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Live Register shows fall in long-term claimants, albeit overall number is still high

about 7 hours ago

Eoin Burke-Kennedy




The number of long-term claimants on the Live Register has fallen by 22,656 or 13.6 per cent in the past 12 months, figures from the Central Statistics Office (CSO) reveal.

However, they also show that those claiming benefits for more than a year still accounted for 45.5 per cent, equating to 143,832, of the total register in June, down from 46.7 per cent a year ago.

The numbers reveal two things: firstly the current spate of employment rich growth is reducing the incidence of long-term joblessness.

Though it should be noted that long-term claimants on the Live Register are not the same as long-term unemployed, as the former can work part-time while claiming benefits.

The second thing the figures reveal is that despite the reduction in long-term claimants, this cohort still accounts for a stubbornly high portion of the overall register.

The latest numbers for June also show there was a monthly increase in long-term claimants of 3,334, albeit this may be down to seasonal factors.

Long-term joblessness is perhaps one of the biggest risk factors in any post-crash economy. It lingered long after the economic crash of the late 1980s, even when the strong economic growth earned Ireland the moniker of Celtic tiger.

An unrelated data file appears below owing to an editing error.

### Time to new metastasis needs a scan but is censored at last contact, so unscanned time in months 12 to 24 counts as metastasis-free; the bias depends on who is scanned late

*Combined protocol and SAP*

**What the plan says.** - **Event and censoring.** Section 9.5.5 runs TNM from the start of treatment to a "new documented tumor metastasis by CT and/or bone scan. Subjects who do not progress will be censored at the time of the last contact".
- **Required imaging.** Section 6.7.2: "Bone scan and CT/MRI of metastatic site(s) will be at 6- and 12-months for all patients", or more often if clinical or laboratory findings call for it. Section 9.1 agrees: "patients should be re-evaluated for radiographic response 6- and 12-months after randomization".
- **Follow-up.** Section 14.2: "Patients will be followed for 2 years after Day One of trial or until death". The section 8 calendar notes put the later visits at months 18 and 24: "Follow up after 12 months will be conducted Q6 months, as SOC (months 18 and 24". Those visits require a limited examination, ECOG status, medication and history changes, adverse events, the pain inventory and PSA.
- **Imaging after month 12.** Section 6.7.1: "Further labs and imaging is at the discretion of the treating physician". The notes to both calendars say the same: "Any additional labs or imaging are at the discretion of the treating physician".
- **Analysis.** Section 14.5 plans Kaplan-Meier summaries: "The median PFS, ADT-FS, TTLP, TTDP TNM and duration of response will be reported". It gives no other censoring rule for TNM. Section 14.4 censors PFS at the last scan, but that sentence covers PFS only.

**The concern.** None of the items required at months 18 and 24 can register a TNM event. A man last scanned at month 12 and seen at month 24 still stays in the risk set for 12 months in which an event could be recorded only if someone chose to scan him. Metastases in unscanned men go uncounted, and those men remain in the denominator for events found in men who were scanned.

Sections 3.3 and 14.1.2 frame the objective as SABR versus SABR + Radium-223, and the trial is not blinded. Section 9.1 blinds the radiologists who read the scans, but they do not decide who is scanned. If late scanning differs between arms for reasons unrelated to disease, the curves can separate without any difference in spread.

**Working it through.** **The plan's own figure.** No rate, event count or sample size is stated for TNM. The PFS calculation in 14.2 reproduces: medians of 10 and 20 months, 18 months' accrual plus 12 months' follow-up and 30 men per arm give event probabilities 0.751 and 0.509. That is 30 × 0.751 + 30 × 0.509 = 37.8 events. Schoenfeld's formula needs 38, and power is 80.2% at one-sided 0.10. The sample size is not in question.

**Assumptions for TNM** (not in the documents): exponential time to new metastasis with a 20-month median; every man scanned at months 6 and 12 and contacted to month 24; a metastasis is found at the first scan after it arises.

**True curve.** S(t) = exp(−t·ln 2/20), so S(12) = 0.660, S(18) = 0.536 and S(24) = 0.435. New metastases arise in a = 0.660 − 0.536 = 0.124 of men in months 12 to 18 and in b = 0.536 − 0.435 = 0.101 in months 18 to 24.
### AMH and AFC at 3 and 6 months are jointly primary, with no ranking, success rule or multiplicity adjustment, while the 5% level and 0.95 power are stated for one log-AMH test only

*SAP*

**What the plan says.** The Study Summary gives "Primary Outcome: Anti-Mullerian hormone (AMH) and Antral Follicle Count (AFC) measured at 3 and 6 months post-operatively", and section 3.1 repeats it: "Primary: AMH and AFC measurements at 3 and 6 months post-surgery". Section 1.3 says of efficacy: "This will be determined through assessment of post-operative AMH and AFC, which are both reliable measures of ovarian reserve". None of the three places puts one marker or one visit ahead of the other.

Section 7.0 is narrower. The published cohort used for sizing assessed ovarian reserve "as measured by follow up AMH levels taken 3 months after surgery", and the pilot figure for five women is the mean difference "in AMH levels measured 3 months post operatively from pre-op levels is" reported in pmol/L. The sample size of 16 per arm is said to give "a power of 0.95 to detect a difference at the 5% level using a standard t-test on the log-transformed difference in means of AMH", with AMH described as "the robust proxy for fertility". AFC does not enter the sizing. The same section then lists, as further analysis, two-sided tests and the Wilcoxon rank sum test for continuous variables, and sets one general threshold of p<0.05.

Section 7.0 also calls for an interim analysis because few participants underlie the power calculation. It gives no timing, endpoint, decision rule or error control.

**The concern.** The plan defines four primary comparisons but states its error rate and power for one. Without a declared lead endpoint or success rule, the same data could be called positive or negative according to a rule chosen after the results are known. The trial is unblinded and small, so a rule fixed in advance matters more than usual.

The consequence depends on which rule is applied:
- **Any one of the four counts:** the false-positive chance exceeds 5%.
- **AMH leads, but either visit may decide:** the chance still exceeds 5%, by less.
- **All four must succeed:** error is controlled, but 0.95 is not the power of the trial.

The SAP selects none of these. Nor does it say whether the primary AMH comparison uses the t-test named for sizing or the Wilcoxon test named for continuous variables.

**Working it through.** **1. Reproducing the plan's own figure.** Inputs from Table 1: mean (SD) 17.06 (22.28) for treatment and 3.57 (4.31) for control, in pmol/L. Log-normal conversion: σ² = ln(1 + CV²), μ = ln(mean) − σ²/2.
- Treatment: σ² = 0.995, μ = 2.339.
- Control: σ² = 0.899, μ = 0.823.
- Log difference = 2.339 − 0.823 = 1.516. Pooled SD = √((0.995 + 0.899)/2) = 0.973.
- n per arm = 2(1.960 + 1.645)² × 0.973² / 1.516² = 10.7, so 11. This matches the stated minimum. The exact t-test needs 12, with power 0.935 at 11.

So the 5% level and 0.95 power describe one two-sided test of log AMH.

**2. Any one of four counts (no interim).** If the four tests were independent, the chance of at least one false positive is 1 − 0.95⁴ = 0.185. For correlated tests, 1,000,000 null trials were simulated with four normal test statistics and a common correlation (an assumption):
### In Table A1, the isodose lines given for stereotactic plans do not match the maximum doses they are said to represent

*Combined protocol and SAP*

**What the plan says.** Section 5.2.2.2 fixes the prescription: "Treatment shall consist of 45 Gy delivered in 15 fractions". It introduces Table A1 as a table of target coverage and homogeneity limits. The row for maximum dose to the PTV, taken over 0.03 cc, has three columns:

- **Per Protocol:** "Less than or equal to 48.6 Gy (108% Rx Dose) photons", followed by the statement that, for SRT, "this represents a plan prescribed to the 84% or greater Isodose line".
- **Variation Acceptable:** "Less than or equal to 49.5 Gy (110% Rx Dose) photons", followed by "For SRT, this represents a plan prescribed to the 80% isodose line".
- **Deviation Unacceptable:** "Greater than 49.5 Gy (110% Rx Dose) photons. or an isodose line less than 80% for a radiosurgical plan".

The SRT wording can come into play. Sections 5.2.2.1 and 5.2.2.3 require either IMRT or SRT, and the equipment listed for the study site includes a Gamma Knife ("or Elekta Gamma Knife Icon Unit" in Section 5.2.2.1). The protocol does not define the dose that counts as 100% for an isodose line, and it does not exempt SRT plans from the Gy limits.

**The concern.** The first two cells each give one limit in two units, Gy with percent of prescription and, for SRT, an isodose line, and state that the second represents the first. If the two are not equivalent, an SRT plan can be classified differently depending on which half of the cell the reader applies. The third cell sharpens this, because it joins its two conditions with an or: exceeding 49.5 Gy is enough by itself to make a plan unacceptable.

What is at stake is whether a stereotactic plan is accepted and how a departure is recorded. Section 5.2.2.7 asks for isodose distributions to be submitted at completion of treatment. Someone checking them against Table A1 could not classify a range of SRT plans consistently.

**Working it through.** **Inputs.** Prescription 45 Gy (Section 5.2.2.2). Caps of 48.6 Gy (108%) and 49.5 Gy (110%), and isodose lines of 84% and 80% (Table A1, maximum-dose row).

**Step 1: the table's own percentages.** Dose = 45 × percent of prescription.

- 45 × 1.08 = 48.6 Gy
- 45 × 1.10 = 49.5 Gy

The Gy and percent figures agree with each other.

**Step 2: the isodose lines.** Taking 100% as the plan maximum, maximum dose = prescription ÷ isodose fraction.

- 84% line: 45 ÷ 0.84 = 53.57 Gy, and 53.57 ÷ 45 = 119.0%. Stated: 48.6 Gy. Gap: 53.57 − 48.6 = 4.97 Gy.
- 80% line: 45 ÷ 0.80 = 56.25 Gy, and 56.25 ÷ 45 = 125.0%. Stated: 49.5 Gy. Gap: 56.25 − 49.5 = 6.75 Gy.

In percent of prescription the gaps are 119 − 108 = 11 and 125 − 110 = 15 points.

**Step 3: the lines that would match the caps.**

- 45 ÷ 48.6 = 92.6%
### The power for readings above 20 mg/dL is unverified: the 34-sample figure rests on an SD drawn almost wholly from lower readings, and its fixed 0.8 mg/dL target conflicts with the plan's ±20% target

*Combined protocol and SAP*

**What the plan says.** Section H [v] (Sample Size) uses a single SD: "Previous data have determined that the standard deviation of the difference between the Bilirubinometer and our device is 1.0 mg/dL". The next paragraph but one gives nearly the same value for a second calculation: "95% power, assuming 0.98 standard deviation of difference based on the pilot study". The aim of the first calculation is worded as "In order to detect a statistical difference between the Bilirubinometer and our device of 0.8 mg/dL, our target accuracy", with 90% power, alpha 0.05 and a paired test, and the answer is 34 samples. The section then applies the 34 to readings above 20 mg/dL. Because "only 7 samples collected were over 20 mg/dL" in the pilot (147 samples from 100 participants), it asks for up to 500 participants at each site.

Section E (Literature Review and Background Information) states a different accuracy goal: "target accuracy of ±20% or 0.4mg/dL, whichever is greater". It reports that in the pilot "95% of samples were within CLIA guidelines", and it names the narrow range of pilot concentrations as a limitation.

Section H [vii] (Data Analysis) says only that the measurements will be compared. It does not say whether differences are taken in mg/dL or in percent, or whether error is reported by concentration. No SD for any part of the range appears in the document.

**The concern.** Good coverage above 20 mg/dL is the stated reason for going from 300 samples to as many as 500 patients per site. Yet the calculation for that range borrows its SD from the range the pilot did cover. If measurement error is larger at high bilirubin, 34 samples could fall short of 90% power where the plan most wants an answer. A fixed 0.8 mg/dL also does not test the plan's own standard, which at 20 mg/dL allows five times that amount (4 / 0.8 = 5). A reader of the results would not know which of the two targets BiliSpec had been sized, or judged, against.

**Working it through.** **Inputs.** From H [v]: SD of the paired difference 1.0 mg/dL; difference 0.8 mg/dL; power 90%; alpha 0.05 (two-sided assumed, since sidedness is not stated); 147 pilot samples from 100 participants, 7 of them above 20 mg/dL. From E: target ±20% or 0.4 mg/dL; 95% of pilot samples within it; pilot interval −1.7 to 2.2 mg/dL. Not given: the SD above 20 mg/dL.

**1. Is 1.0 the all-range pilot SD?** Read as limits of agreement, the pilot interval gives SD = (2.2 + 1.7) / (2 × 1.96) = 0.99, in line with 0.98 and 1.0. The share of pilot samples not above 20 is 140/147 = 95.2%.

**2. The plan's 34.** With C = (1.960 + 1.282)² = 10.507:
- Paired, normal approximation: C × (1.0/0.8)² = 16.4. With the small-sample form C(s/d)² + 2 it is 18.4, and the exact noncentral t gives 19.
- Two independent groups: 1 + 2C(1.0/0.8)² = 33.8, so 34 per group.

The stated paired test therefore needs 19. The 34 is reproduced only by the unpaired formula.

During the boom years, the long-term unemployment rate – the percentage of the total workforce out of work for more than a year as measured by the Quarterly National Household Survey – fell to a record low of 1.3 per cent.

However, when the economy was overwhelmed by the financial crisis after 2008, long-term joblessness rose sharply.

As unemployment peaked at just over 15.2 per cent in 2012, long-term unemployment reached its highest level of 9.5 per cent.

At the time, more than 200,000 people were classified as long-term claimants.

More than 30 per cent were former construction workers, victims of the property crash.

The latest Quarterly National Household Survey covering the first quarter of 2016 puts long-term unemployment back down at 4.7 per cent, a marked improvement on the heady days of 2012.